I would have to agree whole heartedly! In a hazardous environment, I would only trust an embedded, solid state, hard wired control system. A soft control system is nice, but not even Linux or a commercial UNIX based system can match the reliability of a hard PLC. Heck, with that type of system I would recommend a hot backup type system (I know AB has a ControlNet hot back-up system for their PLC5's but I don't know who else would have something similar)

now, I'm not basing Linux or saying its not reliable,.. but hard drives fail, and even Linux crashes on occasion (usually due to poor application code, but still, nothing's perfect)

Just my opinion, nothing more

Christopher Di Biase
[email protected]

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J

#### Jiri Baum

Hello,

> I'm an user of PLC for some years,but I have never communicated to an
> PLC(from Siemens).Could someone please tell me where to get the drivers
> to communicate to an PLC (e.g.Siemens S7-200)?

Hmm, sounds like nobody here knows the answer...

Currently, linuxPLC doesn't have a driver for any Siemens, or indeed for much of anything.

Siemens will probably have some software to communicate with its products, but whether that software will do what you want the way you want it is another question. Still, I guess all you can do is try asking them.

Jiri
--
Jiri Baum <[email protected]>
Windows is not popular. Windows is *widespread*. Linux is popular.

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H

#### Harald Albrecht

I somehow missed this one on the first read...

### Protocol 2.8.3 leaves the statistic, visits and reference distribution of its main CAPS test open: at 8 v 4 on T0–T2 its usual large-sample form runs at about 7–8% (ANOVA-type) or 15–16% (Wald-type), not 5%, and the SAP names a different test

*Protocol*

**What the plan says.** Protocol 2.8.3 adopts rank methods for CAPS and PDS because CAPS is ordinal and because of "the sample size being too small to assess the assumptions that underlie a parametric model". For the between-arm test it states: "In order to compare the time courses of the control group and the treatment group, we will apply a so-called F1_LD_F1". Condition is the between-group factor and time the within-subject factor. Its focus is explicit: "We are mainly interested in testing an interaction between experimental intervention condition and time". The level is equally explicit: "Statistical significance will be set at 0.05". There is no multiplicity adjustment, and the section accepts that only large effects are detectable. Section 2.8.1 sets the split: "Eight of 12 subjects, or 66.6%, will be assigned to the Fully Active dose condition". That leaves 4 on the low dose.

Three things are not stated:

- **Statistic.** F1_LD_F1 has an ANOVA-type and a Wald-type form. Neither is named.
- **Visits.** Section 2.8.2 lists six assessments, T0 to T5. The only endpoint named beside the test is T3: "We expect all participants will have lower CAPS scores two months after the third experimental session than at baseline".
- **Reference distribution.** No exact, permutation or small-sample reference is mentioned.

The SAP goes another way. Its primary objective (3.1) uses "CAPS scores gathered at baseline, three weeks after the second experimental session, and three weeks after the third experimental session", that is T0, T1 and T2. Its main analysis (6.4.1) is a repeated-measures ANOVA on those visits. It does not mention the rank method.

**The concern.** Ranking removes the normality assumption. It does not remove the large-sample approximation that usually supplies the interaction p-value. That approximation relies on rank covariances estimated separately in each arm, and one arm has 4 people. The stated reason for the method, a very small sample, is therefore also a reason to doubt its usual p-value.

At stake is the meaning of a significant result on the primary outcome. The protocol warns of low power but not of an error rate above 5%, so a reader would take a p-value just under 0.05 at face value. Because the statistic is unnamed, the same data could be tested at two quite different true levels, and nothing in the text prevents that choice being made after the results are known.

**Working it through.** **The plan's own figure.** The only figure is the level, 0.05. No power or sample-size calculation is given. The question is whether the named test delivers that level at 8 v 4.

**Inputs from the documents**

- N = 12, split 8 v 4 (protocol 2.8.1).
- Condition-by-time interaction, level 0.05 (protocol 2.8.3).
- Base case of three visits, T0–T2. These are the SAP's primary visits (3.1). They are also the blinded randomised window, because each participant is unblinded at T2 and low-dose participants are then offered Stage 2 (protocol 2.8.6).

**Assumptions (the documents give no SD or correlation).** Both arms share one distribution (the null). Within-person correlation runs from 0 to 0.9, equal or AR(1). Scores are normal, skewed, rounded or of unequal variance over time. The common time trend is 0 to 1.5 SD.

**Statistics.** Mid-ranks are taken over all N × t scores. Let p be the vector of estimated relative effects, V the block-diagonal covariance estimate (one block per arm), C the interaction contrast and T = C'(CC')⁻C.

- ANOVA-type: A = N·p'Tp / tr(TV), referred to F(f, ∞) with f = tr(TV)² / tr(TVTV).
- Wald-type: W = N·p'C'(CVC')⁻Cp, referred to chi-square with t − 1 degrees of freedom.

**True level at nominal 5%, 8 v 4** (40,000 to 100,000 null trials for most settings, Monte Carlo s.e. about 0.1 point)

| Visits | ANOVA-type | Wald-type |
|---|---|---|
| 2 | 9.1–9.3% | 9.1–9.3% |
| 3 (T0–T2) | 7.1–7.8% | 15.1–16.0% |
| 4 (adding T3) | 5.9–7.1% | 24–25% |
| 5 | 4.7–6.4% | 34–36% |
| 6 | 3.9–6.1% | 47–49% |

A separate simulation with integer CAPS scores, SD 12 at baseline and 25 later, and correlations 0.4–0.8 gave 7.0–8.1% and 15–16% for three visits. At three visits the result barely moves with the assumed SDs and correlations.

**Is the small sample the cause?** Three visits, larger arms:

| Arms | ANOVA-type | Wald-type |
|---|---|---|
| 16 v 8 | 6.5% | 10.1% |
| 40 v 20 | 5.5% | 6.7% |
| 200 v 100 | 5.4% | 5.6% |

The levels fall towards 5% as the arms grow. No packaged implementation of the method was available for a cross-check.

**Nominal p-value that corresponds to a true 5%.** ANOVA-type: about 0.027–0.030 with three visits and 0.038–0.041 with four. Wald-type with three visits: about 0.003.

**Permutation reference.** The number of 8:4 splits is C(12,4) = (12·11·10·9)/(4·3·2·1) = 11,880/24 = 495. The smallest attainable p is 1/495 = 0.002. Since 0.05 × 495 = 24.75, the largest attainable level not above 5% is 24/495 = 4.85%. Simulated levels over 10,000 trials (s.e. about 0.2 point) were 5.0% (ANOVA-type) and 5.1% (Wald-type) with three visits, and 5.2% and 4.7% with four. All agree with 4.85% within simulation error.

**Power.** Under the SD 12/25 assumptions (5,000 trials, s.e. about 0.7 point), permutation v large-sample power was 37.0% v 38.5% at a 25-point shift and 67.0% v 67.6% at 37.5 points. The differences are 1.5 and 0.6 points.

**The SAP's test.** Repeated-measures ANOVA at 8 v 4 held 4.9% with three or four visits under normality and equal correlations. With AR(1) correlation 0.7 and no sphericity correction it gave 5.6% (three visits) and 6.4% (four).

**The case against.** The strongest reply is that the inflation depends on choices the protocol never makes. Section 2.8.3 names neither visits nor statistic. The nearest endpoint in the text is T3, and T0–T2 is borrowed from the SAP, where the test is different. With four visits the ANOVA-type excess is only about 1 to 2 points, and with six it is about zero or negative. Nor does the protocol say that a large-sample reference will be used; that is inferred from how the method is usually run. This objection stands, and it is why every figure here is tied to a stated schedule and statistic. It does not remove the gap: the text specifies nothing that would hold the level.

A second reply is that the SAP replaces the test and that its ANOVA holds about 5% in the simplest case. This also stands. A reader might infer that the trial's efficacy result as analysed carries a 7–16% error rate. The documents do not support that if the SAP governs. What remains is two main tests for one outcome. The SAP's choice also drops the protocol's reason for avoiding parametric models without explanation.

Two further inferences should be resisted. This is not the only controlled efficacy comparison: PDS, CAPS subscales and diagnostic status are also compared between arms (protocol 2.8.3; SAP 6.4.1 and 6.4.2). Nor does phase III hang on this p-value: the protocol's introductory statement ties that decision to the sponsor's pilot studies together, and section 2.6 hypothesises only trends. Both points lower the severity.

> > I'm an user of PLC for some years,but I have
never communicated to an
> > PLC(from Siemens).Could someone please tell
me where to get the drivers
> > to communicate to an PLC (e.g.Siemens S7-
200)?

Depends on which communication path you intend
to use with the S7. As with the famous S5 there
is always the 3964R protocol via the serial
cable. It is documented (don't know where) and
there are drivers available -- I think even for
Linux.

Then there are several communication cards
available called communication processors or
"cp" for short. They are available in several
flavours for 3964R, Profibus and TCP/IP. The
TCP/IP comes in two flavours: either FMS-alike
(FMS = fieldbus message specification, which is
a very light MMS) or ISO. The latter allows to
connect to the cp and send ISO-conformant PDUs
(protocol data units). If you're interested I
can give you some more background information
about the protocol. With this you can access
data blocks, etc. within the S7.

The third solution is to use a function module
(like FM456-x). These beasts are basically PCs
same form factor as all other S7 modules. You
can use any OS but for Siemens' own RMOS32
you'll get drivers with tight integration to the
i/os of the S7 master. Again, if you need more
with our own software ACPLT/OV and ACPLT/FB to
implement a hierarchical concept for the
operational aspects of process control. ACPLT/KS
is used to integrate the FM into our process
control engineering internet consisting of ABB
Advant and Maestro stations, Foxboro AW51 and
AW70's, E+H Commutec S remote I/O function
module, and some other industrial systems.

Harald

--
Harald Albrecht
Chair of Process Control Engineering
Aachen University of Technology
Turmstrasse 46, D-52064 Aachen, Germany
Tel.: +49 241 80-7703, Fax: +49 241 8888-238
email: [email protected]-aachen.de